If you’re thinking of popping the question with an off-the-cuff, spontaneous proposal, all we have to say is this: your cluelessness is adorable.
No, but seriously: don’t go in without a plan.
One Motto: Be Prepared
It’s true that spontaneity is what keeps your relationship fresh, but not when it comes to the proposal. If it seems like you’re popping the question on a whim, it will significantly reduce the romantic effect for your girl.
What you want is something simple and heartfelt. To achieve that, you need to think about what you’re going to say, and how you’re going to say it. Let us show you how to craft a proposal that’s cliché-free and unforgettable.
See Also: Should You Hire A Proposal Planner?
Two Tools: Pen and Paper
You wouldn’t go into a big job interview without preparing, right? Same thing applies to a proposal—which, in a way, is the biggest job interview you’ll ever have. Sure, there’s always this guy, who went in with no plan and somehow pulled it off. But you’re not him (and he was just dumb lucky).
Write notes. We’re not telling you to read from 3 x 5 cards when you’re actually down on one knee. Just organize your thoughts on a piece of paper.
You are asking this person to hitch their fate to yours, to face the future side-by-side, maybe even to make other humans and raise them together. This is a big deal. She deserves to hear you really speak from the heart.
Why do you want to marry her? “Because she’s awesome” won’t cut it. Why is she awesome?
Is there some moment that stands out as a time when you first realized “Man, this one is the real deal?”
This moment was probably unexpected—not when you sat across from each other in a fancy, candle-lit restaurant, but that time in Italy when the rental car was towed, and she laughed instead of screaming at you for parking in a fire lane.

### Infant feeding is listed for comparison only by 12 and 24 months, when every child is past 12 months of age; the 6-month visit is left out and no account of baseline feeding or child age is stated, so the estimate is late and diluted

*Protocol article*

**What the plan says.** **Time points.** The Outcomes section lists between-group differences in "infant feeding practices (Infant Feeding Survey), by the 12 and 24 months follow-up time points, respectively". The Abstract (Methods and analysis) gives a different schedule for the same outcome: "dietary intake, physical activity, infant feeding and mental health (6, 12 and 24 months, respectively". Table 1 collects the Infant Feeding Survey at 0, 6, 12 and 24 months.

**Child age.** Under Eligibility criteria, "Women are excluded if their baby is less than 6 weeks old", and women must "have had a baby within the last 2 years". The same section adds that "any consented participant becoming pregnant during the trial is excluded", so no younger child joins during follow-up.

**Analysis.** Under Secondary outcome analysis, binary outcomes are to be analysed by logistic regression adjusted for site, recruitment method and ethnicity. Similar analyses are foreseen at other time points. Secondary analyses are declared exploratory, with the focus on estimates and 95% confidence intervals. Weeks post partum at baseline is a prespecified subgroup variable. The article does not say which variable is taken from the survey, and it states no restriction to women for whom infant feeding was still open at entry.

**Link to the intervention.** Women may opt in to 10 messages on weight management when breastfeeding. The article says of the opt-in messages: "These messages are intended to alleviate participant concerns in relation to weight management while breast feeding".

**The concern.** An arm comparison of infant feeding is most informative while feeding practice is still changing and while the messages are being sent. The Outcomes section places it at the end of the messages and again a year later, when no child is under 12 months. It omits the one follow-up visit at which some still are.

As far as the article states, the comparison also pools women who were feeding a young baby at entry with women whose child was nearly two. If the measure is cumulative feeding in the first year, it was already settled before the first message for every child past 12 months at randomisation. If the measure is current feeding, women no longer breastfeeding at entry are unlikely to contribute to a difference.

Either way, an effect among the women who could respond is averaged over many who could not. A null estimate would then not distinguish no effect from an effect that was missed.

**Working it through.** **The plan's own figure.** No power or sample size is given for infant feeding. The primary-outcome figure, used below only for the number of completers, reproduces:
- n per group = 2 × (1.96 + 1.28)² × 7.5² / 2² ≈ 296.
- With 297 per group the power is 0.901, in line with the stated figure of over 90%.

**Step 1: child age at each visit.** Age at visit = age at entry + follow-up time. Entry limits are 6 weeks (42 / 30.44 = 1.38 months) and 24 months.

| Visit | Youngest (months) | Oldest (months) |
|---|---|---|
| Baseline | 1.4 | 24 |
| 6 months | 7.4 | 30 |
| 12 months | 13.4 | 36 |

Maybe it was when she was such a good sport about your cousin’s bizarre circus-themed wedding, or when you saw how much she enjoyed Jackie Chan’s “Drunken Master” the first time you showed it to her.
If you get carried away, and end up writing five pages of notes, turn that into a love letter and save the main points for your proposal.
If you have the opposite problem—you’ve barely filled half a page—that’s ok too. A proposal should not be long.
Three Sentences: Keep It Brief
A short proposal will be more powerful. A short proposal will be easier for you to get through. A short proposal will mean you’re not making her wait to say yes.
You don’t have to tell the full story of your love, or wax poetic about the first time ever you saw her face.
Just make sure whatever you say is genuine. Be authentic to who you are and who the two of you are as a couple. Show her you really know her, and that you know how to make her happy.
Four Words: “Will You Marry Me?”
Don’t forget to say the words.
This seems obvious, but you’d be surprised. When the ring box opens and her eyes light up, you may think your job is done. Don’t believe it, friend. Those four words are the secret sauce, the heart of the proposal. She deserves to hear them from the man she loves.